Struggle for children with disabilities in Nepal

Child with disabilities laughing as she uses her new walker, Nepal
International NGO, Plan, reports the following:

3 December 2014: Children with disabilities in Nepal face a series of barriers to getting an education and drop outs can suffer social exclusion and violence, reveals new research from Plan – launched on International Day of Persons with Disabilities, 3 December.

The  new study Include us in education!, produced in collaboration with the London School of Hygiene & Tropical Medicine, conducted in-depth interviews with 21 families in Nepal.

The research shows that when children with disabilities drop out of school it can have a negative impact on their psychosocial wellbeing, as many will have faced violence, bullying and discrimination, by peers and teachers, as well as in community and home life.

Having dropped out school, they are forced to stay at home which leads to a limited opportunity to socialise with peers, leading to a feeling of isolation.

Barriers to school

The research also examined the barriers that children with disabilities in Nepal face when it comes to enrolling, staying in and regularly attending school.

The sample set revealed that transportation to and from school was an enormous challenge for many children, particularly those with physical impairments.

Economic factors, including direct costs of schooling caused problems for families, while the time it takes for parents to take their children to and from school was a more persistent barrier.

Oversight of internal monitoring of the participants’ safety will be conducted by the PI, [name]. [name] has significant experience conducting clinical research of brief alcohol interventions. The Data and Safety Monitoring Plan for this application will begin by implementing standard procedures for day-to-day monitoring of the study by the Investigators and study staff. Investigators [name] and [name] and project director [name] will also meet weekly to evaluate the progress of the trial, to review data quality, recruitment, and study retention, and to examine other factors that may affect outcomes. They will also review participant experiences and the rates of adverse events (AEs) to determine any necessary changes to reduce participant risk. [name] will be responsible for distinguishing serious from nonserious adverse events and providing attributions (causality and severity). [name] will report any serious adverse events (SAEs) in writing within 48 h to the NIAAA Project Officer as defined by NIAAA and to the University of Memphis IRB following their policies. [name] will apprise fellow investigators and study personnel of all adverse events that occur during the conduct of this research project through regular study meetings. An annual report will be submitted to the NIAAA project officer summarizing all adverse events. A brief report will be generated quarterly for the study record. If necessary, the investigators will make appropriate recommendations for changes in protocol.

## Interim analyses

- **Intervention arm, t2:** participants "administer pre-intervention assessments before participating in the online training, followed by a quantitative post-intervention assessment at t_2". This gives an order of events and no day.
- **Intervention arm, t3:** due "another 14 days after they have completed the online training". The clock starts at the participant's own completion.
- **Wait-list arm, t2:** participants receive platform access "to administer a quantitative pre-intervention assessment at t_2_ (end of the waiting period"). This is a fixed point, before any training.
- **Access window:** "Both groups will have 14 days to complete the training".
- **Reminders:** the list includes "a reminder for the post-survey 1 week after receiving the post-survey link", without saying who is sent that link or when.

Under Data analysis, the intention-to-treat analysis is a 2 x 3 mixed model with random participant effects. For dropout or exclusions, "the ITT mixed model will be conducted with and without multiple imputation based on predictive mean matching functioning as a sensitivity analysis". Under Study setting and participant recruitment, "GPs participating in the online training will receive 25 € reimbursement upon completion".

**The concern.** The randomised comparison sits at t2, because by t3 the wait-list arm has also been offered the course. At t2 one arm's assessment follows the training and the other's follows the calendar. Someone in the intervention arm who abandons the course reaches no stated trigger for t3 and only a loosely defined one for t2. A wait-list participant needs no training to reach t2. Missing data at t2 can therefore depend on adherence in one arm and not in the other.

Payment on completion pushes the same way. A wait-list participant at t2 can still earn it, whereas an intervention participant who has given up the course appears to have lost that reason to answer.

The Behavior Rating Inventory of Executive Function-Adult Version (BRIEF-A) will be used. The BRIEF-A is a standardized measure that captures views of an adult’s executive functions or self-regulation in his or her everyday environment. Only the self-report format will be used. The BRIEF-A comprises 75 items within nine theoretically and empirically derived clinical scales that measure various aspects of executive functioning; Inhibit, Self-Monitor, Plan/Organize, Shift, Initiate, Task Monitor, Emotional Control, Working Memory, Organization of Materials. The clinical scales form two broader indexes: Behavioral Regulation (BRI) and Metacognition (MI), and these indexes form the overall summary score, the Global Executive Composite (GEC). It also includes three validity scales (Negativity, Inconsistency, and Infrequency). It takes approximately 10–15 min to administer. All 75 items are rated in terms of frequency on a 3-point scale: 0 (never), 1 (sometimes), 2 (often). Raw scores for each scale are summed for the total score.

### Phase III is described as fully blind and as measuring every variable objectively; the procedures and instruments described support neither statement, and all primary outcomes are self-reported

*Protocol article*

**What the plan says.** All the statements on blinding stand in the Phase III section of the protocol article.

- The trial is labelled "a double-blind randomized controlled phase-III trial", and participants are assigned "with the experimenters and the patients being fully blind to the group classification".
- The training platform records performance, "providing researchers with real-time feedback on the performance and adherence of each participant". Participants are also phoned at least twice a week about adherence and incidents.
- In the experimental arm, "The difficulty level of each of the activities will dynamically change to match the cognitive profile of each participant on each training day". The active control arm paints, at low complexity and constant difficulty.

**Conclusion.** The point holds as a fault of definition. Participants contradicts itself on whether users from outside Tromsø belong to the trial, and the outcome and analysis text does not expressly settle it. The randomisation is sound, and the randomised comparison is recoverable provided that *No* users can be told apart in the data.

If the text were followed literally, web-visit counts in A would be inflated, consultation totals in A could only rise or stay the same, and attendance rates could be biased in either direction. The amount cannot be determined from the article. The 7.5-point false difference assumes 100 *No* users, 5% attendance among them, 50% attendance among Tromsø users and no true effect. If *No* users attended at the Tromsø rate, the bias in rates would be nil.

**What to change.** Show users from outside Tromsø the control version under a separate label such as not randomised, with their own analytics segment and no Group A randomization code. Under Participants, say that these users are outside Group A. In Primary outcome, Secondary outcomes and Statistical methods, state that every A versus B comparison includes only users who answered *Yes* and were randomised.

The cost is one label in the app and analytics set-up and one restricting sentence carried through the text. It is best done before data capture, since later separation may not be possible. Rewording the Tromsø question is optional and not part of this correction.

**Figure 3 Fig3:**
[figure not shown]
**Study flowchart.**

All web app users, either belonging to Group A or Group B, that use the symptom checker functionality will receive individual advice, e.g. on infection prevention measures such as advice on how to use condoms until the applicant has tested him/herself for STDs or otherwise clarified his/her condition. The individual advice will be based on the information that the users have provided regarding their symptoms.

Parental attitudes

Include us in education! report coverPlan’s new report reveals children’s experiences in Nepal

It was found that children often missed school, dropped out or never attended due to poor health or the need for ongoing treatment and rehabilitation that interfered with schooling.

Negative parental attitudes also posed a barrier, as they questioned whether there was any use in sending their child to school – particularly if they had an intellectual disability.

Even when children with disabilities were enrolled in school, many still faced difficulties, with some citing poor physical accessibility within schools as an issue.

A lack of specialist resources, adapted curriculum and teacher training, particularly in mainstream schools, made it difficult for many children to learn.

Children’s voices

Aidan Leavy, Plan International’s Inclusion Specialist, said:

“This study highlights the need to include the voices of children with disabilities, not just in research but, when it comes to designing and implementing projects and policies.

“Plan International, together with specialist NGOs who focus on children with disabilities play a pivotal role in helping children with disabilities access education.

“Moving forward, Plan must continue to work with communities so they are aware of the rights of children with disabilities.

“It is essential to ensure that schools in communities are providing inclusive, quality education so that children with disabilities can learn in the communities in which they live.”

The report follows on from Plan’s groundbreaking 2013 report, Include us!, which compared Plan sponsored children across 30 countries and found that children with disabilities were on average 10 times less likely to go to school than children without disabilities.

Read the new report Include us in education!

Learn about Plan’s work in Nepal

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